“Of Whom I am the Worst”, John Newton and Amazing Grace

John Newton’s hymn “Amazing Grace” was written from personal experience, for Newton himself was among the worst of sinners. At the age of eleven, he took to the sea, where he had many adventures: he was press-ganged into the navy; he was captured and flogged for desertion; he despaired almost to the point of suicide. Eventually, Newton became a slave-trader, a hard and wretched man. But he was shown mercy. As he feared for his life in stormy seas, he threw himself on the grace of God, which he found in abundance. Later he testified, “How wonderful is the love of God in giving his Son to die for such wretches!”

Even after he was saved, Newton continued to confess his need of God’s amazing grace. He wrote in one of his letters, “In defiance of my best judgment and best wishes, I find something within me which cherishes and cleaves to those evils, from which I ought to start and flee, as I should if a toad or a serpent was put in my food or in my bed. Ah! how vile must the heart (at least my heart) be.” Newton did not despair, however. Before closing the letter, he quoted Paul’s words to Timothy: “I embrace it as a faithful saying, and worthy of all acceptation, that Jesus Christ came into the world to save sinners.”

Every Christian knows how to complete Newton’s quotation in the quietness of a believing heart: “of whom I am the worst.”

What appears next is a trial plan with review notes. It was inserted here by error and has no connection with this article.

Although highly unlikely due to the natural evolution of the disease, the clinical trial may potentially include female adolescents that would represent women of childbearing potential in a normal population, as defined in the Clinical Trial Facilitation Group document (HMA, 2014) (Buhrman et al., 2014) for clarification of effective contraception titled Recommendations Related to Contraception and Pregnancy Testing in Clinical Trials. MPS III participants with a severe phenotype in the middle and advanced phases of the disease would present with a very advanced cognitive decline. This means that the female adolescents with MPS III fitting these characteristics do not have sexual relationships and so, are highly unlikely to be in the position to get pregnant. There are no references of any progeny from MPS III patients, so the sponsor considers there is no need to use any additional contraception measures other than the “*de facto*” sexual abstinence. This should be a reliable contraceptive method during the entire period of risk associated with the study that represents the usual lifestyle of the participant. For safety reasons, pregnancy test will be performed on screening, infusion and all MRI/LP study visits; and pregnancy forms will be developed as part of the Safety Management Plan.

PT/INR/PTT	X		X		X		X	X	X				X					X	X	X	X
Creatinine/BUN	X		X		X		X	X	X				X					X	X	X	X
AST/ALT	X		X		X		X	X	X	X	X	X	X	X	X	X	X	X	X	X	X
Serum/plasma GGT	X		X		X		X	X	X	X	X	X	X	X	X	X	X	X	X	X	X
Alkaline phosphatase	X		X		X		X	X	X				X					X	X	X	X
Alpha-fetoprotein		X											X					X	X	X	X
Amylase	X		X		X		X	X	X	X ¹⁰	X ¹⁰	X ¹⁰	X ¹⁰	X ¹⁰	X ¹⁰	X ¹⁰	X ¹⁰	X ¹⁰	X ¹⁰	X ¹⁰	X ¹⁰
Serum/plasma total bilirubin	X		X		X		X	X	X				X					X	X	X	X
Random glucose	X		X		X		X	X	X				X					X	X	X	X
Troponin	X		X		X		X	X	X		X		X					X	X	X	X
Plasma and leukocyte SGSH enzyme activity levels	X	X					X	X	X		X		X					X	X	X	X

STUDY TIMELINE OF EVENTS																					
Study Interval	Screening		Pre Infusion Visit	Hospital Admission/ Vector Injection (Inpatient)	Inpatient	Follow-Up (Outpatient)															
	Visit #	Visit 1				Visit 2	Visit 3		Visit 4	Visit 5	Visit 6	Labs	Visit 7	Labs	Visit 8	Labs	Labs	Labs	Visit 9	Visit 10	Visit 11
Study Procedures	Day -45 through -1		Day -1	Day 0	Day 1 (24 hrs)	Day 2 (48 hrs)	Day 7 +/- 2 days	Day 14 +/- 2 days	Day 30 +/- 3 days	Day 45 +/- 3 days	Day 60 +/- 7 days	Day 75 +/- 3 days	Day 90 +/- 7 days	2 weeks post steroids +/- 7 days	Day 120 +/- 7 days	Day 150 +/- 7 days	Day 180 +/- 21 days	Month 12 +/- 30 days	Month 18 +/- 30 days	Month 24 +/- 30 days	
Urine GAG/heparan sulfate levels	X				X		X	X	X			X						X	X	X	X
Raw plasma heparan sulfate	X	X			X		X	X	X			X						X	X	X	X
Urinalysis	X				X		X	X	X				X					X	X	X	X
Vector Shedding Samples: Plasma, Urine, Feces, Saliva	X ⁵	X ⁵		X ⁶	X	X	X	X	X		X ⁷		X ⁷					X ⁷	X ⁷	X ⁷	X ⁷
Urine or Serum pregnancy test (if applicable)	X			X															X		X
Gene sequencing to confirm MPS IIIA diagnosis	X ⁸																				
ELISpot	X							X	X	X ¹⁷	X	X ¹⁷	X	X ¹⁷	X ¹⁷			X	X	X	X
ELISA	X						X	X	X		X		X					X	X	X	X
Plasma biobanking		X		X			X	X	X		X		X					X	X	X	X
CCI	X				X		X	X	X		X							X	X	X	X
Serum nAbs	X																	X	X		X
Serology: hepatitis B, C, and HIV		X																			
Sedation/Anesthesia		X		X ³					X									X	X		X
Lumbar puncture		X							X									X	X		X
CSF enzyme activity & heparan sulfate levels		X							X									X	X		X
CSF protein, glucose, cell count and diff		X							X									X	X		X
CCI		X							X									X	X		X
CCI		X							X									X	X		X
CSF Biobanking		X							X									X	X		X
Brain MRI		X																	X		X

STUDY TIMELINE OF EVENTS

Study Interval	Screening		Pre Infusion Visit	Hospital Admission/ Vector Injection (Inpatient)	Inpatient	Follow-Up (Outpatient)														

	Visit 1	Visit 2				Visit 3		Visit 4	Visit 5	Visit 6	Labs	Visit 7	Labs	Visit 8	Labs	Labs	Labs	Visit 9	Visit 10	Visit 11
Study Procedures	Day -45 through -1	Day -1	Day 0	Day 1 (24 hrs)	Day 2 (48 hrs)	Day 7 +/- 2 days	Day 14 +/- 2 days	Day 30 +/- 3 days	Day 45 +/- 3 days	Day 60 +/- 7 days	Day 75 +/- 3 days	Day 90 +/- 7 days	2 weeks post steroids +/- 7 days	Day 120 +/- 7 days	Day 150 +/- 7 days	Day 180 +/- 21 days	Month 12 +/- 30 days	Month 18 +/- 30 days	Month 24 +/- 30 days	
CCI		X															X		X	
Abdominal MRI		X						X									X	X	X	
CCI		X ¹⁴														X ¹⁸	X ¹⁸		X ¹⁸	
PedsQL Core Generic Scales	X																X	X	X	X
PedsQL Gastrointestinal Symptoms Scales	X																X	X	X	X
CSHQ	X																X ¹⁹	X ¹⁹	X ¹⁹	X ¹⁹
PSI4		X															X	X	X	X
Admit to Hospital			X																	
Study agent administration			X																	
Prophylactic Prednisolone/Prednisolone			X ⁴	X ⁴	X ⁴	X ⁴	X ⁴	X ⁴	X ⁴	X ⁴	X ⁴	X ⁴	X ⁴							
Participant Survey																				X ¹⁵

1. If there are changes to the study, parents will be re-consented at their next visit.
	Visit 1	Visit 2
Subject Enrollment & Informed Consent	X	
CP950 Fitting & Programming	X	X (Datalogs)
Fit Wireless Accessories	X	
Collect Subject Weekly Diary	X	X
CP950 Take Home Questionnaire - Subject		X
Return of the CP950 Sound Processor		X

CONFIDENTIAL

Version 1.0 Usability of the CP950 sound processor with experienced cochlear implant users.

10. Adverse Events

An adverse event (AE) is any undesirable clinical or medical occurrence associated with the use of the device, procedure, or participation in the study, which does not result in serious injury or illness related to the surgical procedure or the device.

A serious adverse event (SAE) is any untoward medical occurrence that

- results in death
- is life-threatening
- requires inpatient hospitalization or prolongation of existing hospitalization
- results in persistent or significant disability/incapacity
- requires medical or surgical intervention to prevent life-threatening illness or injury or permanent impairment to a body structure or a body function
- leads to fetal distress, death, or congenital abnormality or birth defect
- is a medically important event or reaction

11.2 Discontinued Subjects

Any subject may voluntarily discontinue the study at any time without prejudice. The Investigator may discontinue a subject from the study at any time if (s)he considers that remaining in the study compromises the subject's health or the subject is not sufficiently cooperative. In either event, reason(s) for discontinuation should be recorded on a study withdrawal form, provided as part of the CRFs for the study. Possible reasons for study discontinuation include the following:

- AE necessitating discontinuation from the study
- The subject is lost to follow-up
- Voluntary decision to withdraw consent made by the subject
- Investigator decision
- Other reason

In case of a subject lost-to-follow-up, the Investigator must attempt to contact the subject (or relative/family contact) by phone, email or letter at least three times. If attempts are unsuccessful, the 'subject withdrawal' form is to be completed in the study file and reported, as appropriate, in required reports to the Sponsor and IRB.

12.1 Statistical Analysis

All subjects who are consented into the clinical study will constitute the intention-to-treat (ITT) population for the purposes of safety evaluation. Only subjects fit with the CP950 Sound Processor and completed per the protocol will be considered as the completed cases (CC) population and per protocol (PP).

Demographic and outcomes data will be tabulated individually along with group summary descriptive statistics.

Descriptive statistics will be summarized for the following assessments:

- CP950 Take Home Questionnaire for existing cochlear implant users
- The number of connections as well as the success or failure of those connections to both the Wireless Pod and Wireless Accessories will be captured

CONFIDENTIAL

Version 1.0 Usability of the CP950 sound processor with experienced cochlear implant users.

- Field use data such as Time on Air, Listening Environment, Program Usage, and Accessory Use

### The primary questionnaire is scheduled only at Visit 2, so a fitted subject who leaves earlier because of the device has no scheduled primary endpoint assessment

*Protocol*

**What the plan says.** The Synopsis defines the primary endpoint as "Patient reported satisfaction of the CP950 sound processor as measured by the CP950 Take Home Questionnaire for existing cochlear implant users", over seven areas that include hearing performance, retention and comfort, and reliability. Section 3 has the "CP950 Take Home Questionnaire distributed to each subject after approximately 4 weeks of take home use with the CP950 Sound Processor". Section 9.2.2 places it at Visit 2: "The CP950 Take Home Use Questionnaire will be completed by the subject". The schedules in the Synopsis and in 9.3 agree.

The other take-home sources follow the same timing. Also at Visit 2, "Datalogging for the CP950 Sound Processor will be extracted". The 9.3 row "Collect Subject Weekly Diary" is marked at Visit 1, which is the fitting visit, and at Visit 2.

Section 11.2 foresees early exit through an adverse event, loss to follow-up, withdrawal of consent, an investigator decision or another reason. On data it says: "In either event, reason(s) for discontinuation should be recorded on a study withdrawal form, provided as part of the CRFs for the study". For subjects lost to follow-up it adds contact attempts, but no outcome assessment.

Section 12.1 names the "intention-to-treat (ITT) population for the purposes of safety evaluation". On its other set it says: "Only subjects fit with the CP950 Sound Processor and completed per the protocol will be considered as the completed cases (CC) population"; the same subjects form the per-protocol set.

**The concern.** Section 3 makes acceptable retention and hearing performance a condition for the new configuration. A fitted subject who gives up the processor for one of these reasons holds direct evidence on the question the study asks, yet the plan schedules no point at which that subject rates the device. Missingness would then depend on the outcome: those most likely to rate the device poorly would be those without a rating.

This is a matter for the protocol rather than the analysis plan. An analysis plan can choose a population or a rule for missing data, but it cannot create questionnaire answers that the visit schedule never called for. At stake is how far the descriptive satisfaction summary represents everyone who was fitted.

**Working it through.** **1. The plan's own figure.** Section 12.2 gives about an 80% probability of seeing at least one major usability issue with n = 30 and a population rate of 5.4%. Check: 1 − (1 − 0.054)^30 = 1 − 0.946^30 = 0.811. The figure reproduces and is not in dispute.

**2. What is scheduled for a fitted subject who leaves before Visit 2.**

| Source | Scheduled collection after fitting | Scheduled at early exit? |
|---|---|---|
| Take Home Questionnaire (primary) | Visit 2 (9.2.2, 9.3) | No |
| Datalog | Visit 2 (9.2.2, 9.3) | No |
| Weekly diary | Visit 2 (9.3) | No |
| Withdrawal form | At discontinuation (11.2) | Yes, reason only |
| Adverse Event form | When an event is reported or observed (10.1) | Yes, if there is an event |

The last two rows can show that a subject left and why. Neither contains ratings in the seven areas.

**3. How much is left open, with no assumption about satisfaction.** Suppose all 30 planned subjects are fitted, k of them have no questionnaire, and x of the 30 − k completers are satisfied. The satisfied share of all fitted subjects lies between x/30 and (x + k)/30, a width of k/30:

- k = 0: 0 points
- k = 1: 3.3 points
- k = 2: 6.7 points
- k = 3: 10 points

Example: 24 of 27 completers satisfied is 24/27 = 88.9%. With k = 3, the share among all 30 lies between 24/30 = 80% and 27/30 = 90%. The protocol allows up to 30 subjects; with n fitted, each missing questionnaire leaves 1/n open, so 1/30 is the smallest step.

Question for Reflection

  1. Do you see yourself as the worst of sinners?

Resources

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This post is an extended quote by Philip Graham Ryken, 1 Timothy, ed. Richard D. Phillips, Daniel M. Doriani, and Philip Graham Ryken, Reformed Expository Commentary (Phillipsburg, NJ: P&R Publishing, 2007), 29.

Can anyone, no matter how evil, be saved?

“The saying is trustworthy and deserving of full acceptance, that Christ Jesus came into the world to save sinners, of whom I am the foremost.” (1 Ti 1:15)

Calvin comments:

“He shews that it was profitable to the Church that he had been such a person as he actually was before he was called to the apostleship, because Christ, by giving him as a pledge, invited all sinners to the sure hope of obtaining pardon.

For when he, who had been a fierce and savage beast, was changed into a Pastor, Christ gave a remarkable display of his grace, from which all might be led to entertain a firm belief that no sinner, how heinous and aggravated soever might have been his transgressions, had the gate of salvation shut against him.”

Question for Reflection

  1. Do you believe that anyone, no matter how evil they are, can be saved?

Resources

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Quote from John Calvin and William Pringle, Commentaries on the Epistles to Timothy, Titus, and Philemon (Bellingham, WA: Logos Bible Software, 2010), 38–39.

Do You Hope in a Big God?

When our God seems small and our circumstances appear to be overwhelming it’s because we’ve lost touch with reality. The reality is: our circumstances are small, the nations are a drop in a bucket, and our God is massive. And so if our circumstances are horrible but small and our God is good and huge, then there is every reason for hope and there is a mountain of evidence to keep going. And to keep going with hopetimism – in touch with reality, even the brutal facts of reality at its bleakest, and yet confident and positive about the future.

Questions for Reflection

  1. Is your view of God big or small?
  2. How does your view of God affect your outlook on your circumstances?

Resources

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Quote from Wisdom in LeadershipCraig Hamilton, 165